Bitcoin and Bitcoin Cash are both digital currencies that might interest investors, but they have some important differences. Bitcoin was the first digital currency to achieve widespread adoption, whereas Bitcoin Cash is a fork of the original Bitcoin. Put differently, Bitcoin Cash is an "altcoin," or alternative cryptocurrency.
This piece will help provide some background on the aforementioned cryptocurrencies, and it will explore some important differences.
Bitcoin was the first digital currency to scale. At the time of this writing, it was the most valuable cryptocurrency in terms of total market capitalisation, with a total market value of close to US$900 billion. This is compared to Ether, the second-largest cryptocurrency, which had a market cap of roughly US$170 billion.
Bitcoin had been around for more than a decade at the time of this writing in February 2021. The Bitcoin Whitepaper, titled "Bitcoin: A Peer-to-Peer Electronic Cash System," was published in 2008, and the first units of this digital currency were mined in January 2009.
Since then, Bitcoin has been singled out, among other things, for experiencing some very impressive upsides. The digital currency, which was worth close to US$100 in late 2013, climbed to more than US$58,000 in February 2021, according to CoinDesk figures.
A whitepaper authored by ARK Invest analyst Chris Burniske and Adam White, VP & general manager of Coinbase, emphasized that Bitcoin did not correlate strongly with several other assets. The paper explored the price correlation between the digital currency and asset classes like U.S. bonds, stocks (as represented by the S&P 500) and emerging-market currencies.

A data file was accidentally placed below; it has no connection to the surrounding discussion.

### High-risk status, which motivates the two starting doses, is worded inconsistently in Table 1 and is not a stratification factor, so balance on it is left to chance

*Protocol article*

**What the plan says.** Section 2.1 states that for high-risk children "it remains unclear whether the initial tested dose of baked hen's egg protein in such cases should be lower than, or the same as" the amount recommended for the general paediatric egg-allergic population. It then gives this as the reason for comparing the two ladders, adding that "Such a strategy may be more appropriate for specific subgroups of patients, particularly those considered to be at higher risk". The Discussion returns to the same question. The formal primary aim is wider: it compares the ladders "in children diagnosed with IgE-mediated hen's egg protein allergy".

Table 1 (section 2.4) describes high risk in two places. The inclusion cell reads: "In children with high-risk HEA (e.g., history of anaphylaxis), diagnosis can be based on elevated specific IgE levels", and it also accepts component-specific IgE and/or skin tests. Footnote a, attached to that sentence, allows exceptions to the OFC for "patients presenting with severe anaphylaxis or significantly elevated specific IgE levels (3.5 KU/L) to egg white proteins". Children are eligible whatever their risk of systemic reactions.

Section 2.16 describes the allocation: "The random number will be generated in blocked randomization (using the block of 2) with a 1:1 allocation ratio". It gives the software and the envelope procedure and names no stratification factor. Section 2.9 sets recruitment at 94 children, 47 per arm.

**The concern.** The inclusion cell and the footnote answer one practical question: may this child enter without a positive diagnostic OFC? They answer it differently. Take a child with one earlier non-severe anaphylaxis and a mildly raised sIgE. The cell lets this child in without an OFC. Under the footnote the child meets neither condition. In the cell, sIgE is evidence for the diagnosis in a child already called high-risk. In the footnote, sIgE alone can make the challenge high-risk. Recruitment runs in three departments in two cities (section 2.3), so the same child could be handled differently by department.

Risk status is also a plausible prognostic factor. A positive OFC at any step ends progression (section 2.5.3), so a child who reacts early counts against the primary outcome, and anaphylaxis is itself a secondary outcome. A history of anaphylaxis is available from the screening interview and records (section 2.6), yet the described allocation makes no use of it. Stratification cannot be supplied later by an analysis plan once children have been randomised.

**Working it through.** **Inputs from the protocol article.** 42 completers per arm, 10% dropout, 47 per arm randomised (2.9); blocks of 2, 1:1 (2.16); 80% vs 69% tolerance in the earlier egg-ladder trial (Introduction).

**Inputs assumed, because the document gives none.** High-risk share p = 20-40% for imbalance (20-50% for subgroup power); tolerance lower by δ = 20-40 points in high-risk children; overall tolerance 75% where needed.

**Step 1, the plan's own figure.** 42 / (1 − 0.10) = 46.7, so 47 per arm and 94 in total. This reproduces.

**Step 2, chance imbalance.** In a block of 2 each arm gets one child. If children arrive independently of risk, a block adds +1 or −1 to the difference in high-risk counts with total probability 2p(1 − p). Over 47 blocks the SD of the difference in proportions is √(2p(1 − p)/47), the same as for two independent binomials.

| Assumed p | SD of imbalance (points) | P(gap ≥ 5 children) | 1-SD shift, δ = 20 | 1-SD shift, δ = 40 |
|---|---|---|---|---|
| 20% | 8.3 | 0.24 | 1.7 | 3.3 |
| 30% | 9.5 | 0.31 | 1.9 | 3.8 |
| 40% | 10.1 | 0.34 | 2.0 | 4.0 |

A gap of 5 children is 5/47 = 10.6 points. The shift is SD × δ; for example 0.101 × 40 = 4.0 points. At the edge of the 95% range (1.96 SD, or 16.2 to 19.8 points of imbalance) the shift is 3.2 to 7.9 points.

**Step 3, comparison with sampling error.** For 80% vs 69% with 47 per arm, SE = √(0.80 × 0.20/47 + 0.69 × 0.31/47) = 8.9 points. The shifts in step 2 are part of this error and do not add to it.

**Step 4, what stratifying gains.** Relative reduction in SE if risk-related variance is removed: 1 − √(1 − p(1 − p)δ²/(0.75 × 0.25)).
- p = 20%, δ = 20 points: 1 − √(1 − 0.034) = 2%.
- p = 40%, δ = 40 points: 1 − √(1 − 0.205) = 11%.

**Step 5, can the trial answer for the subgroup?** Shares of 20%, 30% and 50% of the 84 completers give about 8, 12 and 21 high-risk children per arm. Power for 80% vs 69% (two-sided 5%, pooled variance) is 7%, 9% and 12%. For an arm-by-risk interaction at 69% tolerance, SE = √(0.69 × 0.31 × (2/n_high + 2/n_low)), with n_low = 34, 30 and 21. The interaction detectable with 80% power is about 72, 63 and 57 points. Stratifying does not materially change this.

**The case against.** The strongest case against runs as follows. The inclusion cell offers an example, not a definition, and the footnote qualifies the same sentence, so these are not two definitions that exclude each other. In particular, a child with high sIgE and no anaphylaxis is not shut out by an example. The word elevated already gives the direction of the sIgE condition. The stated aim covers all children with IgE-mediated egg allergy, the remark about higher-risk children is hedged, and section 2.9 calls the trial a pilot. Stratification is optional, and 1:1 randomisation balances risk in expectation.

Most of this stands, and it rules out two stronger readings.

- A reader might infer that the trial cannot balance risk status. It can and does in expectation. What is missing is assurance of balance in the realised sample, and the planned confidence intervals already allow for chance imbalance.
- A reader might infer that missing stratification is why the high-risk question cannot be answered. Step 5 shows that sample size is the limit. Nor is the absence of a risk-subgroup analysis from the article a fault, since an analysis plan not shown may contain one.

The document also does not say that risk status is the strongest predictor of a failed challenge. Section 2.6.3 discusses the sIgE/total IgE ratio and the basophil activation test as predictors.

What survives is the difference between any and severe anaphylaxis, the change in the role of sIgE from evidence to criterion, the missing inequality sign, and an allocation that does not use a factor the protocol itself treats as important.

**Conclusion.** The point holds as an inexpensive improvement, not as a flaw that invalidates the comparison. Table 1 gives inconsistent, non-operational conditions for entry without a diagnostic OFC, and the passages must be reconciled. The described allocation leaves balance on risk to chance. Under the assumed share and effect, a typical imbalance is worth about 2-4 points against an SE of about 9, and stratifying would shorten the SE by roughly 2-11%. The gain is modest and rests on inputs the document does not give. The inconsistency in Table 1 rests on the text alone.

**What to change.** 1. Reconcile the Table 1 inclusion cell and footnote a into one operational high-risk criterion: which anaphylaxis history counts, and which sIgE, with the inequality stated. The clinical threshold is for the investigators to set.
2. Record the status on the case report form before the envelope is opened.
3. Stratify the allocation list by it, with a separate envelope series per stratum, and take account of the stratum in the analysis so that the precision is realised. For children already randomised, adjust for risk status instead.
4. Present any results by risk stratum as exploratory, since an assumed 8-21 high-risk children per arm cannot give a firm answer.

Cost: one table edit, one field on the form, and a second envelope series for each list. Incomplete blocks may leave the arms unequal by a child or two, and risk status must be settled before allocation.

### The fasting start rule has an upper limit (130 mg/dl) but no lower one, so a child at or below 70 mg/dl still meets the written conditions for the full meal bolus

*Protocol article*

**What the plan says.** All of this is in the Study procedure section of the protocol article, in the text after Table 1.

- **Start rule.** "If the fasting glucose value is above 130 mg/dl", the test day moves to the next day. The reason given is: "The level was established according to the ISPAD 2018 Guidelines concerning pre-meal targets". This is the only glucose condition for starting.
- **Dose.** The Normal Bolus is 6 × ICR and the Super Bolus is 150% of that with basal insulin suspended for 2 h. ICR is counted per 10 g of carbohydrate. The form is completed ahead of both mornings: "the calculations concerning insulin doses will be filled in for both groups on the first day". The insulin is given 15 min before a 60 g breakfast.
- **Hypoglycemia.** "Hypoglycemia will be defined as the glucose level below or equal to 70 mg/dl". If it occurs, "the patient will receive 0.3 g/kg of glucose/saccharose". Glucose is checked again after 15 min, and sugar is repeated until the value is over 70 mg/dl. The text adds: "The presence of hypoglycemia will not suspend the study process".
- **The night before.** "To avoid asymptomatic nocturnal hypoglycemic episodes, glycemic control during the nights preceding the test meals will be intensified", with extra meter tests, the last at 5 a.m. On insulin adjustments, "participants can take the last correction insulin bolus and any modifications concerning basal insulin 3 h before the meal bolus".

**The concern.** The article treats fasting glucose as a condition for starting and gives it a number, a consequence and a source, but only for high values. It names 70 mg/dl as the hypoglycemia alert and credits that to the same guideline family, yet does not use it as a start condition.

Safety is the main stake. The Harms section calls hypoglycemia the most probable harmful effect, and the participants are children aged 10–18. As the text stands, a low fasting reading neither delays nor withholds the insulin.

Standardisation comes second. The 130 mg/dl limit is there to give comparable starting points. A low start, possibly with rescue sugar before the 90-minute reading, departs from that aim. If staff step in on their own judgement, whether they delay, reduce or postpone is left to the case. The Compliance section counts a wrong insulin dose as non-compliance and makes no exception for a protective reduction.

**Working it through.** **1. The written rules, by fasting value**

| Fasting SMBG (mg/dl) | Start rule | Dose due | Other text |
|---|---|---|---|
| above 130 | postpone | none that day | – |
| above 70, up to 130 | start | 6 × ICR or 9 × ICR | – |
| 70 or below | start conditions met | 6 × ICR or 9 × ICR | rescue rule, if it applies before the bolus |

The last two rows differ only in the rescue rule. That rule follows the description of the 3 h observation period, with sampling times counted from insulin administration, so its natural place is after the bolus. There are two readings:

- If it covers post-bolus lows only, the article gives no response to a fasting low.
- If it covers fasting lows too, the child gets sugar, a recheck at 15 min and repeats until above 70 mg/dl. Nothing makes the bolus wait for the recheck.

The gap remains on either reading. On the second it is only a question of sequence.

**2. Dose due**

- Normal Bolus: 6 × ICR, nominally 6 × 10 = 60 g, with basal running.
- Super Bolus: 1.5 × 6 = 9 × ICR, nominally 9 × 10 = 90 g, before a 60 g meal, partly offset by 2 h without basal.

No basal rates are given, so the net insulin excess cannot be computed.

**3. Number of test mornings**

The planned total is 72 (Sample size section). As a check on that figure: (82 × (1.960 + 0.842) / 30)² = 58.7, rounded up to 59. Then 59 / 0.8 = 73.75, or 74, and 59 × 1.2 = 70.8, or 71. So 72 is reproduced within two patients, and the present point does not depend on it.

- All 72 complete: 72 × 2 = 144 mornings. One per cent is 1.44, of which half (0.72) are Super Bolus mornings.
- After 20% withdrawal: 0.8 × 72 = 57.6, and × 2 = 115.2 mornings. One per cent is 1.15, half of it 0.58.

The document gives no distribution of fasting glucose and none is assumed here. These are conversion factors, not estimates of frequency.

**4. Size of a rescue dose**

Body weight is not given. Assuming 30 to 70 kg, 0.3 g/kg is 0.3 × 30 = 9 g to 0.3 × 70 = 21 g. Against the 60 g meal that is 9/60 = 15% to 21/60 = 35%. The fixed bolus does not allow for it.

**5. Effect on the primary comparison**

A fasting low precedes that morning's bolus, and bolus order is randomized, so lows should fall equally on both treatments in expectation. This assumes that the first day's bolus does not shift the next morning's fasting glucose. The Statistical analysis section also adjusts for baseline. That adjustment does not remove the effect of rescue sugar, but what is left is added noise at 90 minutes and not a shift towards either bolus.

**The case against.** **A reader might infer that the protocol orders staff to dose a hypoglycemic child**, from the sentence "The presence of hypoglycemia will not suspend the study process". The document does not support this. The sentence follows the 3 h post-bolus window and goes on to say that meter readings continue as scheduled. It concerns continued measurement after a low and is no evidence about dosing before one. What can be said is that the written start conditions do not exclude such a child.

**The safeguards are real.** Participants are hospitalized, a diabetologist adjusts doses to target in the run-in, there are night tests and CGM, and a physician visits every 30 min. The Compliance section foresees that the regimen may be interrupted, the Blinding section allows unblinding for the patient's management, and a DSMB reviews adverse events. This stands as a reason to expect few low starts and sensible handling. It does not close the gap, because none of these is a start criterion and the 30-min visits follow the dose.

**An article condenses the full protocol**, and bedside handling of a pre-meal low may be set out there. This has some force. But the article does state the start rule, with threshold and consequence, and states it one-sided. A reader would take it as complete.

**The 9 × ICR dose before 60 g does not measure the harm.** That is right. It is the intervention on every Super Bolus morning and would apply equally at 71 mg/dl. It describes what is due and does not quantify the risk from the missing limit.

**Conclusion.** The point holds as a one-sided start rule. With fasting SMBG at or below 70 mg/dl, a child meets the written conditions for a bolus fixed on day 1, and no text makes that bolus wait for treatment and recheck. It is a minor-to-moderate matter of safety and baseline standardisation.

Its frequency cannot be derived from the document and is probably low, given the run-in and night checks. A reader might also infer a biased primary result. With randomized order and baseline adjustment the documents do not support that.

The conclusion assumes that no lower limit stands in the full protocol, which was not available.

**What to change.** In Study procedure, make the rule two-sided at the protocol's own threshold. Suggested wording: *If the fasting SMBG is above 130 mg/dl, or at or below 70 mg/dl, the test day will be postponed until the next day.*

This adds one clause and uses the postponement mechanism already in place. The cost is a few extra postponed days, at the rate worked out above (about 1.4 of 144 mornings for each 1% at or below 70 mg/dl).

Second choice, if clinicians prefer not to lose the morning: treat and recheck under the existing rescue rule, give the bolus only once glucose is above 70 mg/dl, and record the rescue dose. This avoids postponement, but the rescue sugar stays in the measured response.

Because Bitcoin does not correlate with other asset classes, investors can incorporate it into their portfolios to potentially achieve greater diversification.
Bitcoin Cash came into existence on 1 August 2017 as a result of something called a hard fork. This event left Bitcoin's blockchain intact, but also resulted in the creation of Bitcoin Cash, a separate blockchain that had the exact same history before the fork.
It is worth keeping in mind that Bitcoin Cash was not the first Bitcoin fork. However, Bitcoin Cash was created right around the same time that BIP 148, a proposal designed to improve the Bitcoin network's ability to process transactions.
Bitcoin Cash was designed to provide greater network bandwidth, but it did so using a completely different approach, leveraging 8MB blocks. The new protocol lowered the amount of information that needed to be confirmed with every transaction, making it so this new network could process more than 100 transactions per second, significantly more than the seven transactions per second afforded by the Bitcoin network.
Hard Fork: Bitcoin ABC and SV
In May 2018, Bitcoin Cash's block size increased once again, expanding to 32MB. In November 2018, the digital currency's blockchain experienced another hard fork, dividing into Bitcoin ABC and Bitcoin SV.
The proponents of Bitcoin ABC, which included Roger Ver, wanted to leave Bitcoin Cash's block size as-is. The individuals backing Bitcoin SV, including Craig Steven Wright, had a different point of view, as they wanted to increase the block size to 128MB. The majority of exchanges ended up siding with Bitcoin ABC, letting investors trade that particular asset using the ticker symbol BCH, which had been traditionally used for Bitcoin Cash.